I like to wander around the shops to get a feel for what people are buying and want to wear, so that I can plan my workshops to be something that my students will actually want to wear and during one of these window shopping trips I came across this lovely little embriodered top that I thought would be fab for me for the summer.
The top was in Gap and was £34.95 and I thought I could draft myself a pattern for something relatively similar without much trouble.
However, what I did not anticipate was how much trouble I would have with finding suitable fabric. I wanted a cotton (not poly-cotton) scalloped border Broderie Anglaise in white with coloured embroidery and I searched the internet hight and low without success.
At this point I noticed that Gap were running a promotion and I could buy the top for £9.99, and as my fabric search appeared futile I trotted back to the store to buy the top; even though on principle I do not buy clothes on the high street; this top had got into my head and I had to have it!
Imagine my dismay when I tried it on and I did not look like the model in the picture (and they didn’t have the blue/white version in my size). I loved the sleeves but the top sat a bit wide on my shoulders and a bit snug around my hips and belly, so I decided to stick to my principles and not buy it after all.
The idea struck me like lightning: what about some vintage bed linen?! I know I had seen pillowcases woth a similar type of embroidery, so I started trawling eBay and discovered this fabulous vintage tableclot, that I knew would be perfect for my version of this top.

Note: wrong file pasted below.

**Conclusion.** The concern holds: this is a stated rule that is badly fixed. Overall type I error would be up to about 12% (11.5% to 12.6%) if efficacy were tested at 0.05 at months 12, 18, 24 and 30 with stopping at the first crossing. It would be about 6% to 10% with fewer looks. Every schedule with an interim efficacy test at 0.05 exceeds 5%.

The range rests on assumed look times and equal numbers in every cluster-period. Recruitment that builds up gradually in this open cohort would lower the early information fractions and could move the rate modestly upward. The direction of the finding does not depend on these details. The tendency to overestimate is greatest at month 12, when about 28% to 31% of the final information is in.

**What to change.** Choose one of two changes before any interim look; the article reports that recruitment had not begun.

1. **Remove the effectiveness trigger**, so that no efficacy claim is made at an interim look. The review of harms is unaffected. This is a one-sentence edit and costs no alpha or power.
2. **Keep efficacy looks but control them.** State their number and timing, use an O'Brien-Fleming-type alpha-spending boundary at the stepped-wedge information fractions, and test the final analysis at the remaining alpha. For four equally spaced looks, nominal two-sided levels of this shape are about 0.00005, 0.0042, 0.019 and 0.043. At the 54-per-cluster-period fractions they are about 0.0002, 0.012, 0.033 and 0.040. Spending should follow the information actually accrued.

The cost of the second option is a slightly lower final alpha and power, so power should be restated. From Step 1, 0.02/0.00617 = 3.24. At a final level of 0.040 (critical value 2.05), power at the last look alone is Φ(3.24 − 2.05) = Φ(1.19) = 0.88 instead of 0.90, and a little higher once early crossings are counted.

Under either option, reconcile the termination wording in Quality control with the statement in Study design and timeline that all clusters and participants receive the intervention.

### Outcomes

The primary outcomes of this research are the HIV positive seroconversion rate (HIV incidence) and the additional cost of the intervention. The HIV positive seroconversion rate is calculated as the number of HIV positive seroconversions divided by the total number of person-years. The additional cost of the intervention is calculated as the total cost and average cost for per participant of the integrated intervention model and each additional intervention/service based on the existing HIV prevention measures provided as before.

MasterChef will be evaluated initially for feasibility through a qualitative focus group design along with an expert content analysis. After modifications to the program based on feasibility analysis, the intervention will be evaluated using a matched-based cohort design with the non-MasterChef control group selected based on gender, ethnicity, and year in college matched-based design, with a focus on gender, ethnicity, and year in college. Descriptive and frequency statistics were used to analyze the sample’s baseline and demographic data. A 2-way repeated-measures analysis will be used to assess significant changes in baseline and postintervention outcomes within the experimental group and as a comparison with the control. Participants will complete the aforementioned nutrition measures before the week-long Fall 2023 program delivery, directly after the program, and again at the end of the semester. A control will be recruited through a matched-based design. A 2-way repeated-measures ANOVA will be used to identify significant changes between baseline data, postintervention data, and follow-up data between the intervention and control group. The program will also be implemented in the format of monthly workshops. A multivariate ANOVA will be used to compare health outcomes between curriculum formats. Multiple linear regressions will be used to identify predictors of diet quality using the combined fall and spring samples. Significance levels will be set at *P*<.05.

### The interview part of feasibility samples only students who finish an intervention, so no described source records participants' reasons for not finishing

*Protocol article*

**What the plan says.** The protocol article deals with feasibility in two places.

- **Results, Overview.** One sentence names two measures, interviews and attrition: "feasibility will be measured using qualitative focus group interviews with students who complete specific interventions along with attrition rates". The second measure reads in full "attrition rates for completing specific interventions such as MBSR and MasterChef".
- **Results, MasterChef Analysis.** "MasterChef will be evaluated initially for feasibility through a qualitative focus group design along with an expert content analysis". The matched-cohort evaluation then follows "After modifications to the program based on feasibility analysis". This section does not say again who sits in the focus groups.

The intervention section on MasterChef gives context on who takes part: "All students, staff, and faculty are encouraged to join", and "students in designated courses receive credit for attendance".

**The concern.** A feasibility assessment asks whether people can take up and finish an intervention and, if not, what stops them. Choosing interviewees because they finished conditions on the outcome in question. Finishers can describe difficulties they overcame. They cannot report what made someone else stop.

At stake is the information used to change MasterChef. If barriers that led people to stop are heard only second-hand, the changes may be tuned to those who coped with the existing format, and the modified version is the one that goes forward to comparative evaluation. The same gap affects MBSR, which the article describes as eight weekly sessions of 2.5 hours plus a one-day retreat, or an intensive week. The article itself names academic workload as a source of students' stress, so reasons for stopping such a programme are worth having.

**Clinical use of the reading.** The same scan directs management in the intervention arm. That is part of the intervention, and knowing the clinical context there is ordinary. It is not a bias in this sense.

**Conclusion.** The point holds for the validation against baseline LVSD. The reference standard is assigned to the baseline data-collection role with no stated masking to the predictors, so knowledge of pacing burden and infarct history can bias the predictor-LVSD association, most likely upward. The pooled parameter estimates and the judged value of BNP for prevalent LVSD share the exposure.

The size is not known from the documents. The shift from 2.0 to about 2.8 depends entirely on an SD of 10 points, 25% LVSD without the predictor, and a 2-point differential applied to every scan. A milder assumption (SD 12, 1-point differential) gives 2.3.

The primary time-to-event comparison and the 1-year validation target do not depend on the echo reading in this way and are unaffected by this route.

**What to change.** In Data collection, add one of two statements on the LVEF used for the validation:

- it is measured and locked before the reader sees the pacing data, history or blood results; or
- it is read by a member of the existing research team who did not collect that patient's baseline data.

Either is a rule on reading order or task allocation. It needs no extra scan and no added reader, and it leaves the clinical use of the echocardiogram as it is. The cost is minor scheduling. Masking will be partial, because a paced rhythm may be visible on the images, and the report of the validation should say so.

I knew I could use the corners and borders where all the detailing is to create an amazing top inspired by the one I had originally seen.
So I purchased the table cloth for around £15 from eBay, it duly arrived and I loved it and then other more pressing projects arrived and the poor tablecloth got pushed farther and farther down in my current projects box.
Until this week that is; I was browsing on Instagram, as you do, and came across Chalk & Notch Patterns and I spied some flutter sleeve tops (the Farrah Blouse) that reminded me that I had this beautiful tablecloth waiting to be turning into something even more fabulous with sleeves just like that.
- on Sunday I purchased the PDF of the pattern
- on Monday I printed the pattern, stuck it together and cut the paper pattern in my size &
- on Tuesday I finally finished by top, months after my initial inspiration!
And guess what? I love it! It’s going to be a perect summer top to wear on my holiday!
Because I wanted to create a feature of the corner embroidery and the borders on the tables I cut the main front and back panels on the bias, which skims the body in a way that the Chalk and Notch pattern doesn’t as it is cut on the straight grain. The corners also give a brilliant hankerchief hem, that I think works so well.
I was a little short on fabric to get it all out of the tablecloth, so I had to cut the front yoke on the bias too, but it is stablised by the front yoke facing. I raided my Mum’s old pillowcase stash and found a white cotton pillowcase, which I cut up to make the back yoke, back yoke facing and the front yoke facing.
The border on the tablecloth meant that I did not have to hem the top as the lower edges are already finished.
These photos were taken just as I completed the top and was so excited to try it on, I hadn’t even pressed it!
A sucessful upcycle inspired by a Gap top that I love so much more that the original insiration!
***EDIT*** After the response to this, I’ve added a workshop to make your version of the Chalk & Notch Farrah Blouse or Dress on Saturday 21st July. Click here for more info.